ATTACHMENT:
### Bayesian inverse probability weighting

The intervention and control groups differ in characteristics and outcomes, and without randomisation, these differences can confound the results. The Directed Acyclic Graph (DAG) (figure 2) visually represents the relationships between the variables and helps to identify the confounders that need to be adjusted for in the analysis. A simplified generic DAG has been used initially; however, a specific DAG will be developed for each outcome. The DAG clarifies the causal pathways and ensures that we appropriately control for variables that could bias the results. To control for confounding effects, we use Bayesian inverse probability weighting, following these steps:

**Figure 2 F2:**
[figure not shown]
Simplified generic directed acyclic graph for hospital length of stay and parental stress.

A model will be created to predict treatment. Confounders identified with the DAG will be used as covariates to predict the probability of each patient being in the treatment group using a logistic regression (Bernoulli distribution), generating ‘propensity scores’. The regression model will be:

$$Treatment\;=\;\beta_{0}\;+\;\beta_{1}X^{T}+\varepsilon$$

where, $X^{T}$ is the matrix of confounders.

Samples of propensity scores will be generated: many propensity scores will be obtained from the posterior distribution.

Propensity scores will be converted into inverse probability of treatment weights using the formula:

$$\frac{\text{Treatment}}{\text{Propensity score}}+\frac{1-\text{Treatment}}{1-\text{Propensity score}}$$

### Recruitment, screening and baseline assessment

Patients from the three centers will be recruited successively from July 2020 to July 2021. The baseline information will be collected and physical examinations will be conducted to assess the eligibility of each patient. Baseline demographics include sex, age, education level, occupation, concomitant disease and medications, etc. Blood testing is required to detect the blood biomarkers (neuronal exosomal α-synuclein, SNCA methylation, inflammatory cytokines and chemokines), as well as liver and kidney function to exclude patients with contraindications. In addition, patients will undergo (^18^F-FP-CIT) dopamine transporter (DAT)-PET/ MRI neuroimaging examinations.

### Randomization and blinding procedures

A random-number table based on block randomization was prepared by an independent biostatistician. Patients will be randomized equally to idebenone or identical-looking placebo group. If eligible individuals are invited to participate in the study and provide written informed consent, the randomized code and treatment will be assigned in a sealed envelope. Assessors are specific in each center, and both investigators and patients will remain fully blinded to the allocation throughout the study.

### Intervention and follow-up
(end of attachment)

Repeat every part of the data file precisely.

### Bayesian inverse probability weighting

The intervention and control groups differ in characteristics and outcomes, and without randomisation, these differences can confound the results. The Directed Acyclic Graph (DAG) (figure 2) visually represents the relationships between the variables and helps to identify the confounders that need to be adjusted for in the analysis. A simplified generic DAG has been used initially; however, a specific DAG will be developed for each outcome. The DAG clarifies the causal pathways and ensures that we appropriately control for variables that could bias the results. To control for confounding effects, we use Bayesian inverse probability weighting, following these steps:

**Figure 2 F2:**
[figure not shown]
Simplified generic directed acyclic graph for hospital length of stay and parental stress.

A model will be created to predict treatment. Confounders identified with the DAG will be used as covariates to predict the probability of each patient being in the treatment group using a logistic regression (Bernoulli distribution), generating ‘propensity scores’. The regression model will be:

$$Treatment\;=\;\beta_{0}\;+\;\beta_{1}X^{T}+\varepsilon$$

where, $X^{T}$ is the matrix of confounders.

Samples of propensity scores will be generated: many propensity scores will be obtained from the posterior distribution.

Propensity scores will be converted into inverse probability of treatment weights using the formula:

$$\frac{\text{Treatment}}{\text{Propensity score}}+\frac{1-\text{Treatment}}{1-\text{Propensity score}}$$

### Recruitment, screening and baseline assessment

Patients from the three centers will be recruited successively from July 2020 to July 2021. The baseline information will be collected and physical examinations will be conducted to assess the eligibility of each patient. Baseline demographics include sex, age, education level, occupation, concomitant disease and medications, etc. Blood testing is required to detect the blood biomarkers (neuronal exosomal α-synuclein, SNCA methylation, inflammatory cytokines and chemokines), as well as liver and kidney function to exclude patients with contraindications. In addition, patients will undergo (^18^F-FP-CIT) dopamine transporter (DAT)-PET/ MRI neuroimaging examinations.

### Randomization and blinding procedures

A random-number table based on block randomization was prepared by an independent biostatistician. Patients will be randomized equally to idebenone or identical-looking placebo group. If eligible individuals are invited to participate in the study and provide written informed consent, the randomized code and treatment will be assigned in a sealed envelope. Assessors are specific in each center, and both investigators and patients will remain fully blinded to the allocation throughout the study.

### Intervention and follow-up